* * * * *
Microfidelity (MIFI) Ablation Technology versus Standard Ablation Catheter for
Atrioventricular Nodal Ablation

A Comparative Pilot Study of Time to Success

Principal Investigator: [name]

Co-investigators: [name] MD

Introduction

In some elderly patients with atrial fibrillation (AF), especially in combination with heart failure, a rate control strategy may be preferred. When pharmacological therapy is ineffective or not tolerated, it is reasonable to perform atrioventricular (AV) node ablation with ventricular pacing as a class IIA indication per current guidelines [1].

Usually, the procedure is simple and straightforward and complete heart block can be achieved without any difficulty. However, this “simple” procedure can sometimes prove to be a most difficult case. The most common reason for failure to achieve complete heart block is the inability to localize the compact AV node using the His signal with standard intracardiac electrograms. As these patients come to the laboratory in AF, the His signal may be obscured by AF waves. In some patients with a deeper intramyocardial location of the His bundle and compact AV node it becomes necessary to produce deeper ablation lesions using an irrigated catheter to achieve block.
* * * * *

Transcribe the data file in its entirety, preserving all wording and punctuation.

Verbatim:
Microfidelity (MIFI) Ablation Technology versus Standard Ablation Catheter for
Atrioventricular Nodal Ablation

A Comparative Pilot Study of Time to Success

Principal Investigator: [name]

Co-investigators: [name] MD

Introduction

In some elderly patients with atrial fibrillation (AF), especially in combination with heart failure, a rate control strategy may be preferred. When pharmacological therapy is ineffective or not tolerated, it is reasonable to perform atrioventricular (AV) node ablation with ventricular pacing as a class IIA indication per current guidelines [1].

Usually, the procedure is simple and straightforward and complete heart block can be achieved without any difficulty. However, this “simple” procedure can sometimes prove to be a most difficult case. The most common reason for failure to achieve complete heart block is the inability to localize the compact AV node using the His signal with standard intracardiac electrograms. As these patients come to the laboratory in AF, the His signal may be obscured by AF waves. In some patients with a deeper intramyocardial location of the His bundle and compact AV node it becomes necessary to produce deeper ablation lesions using an irrigated catheter to achieve block.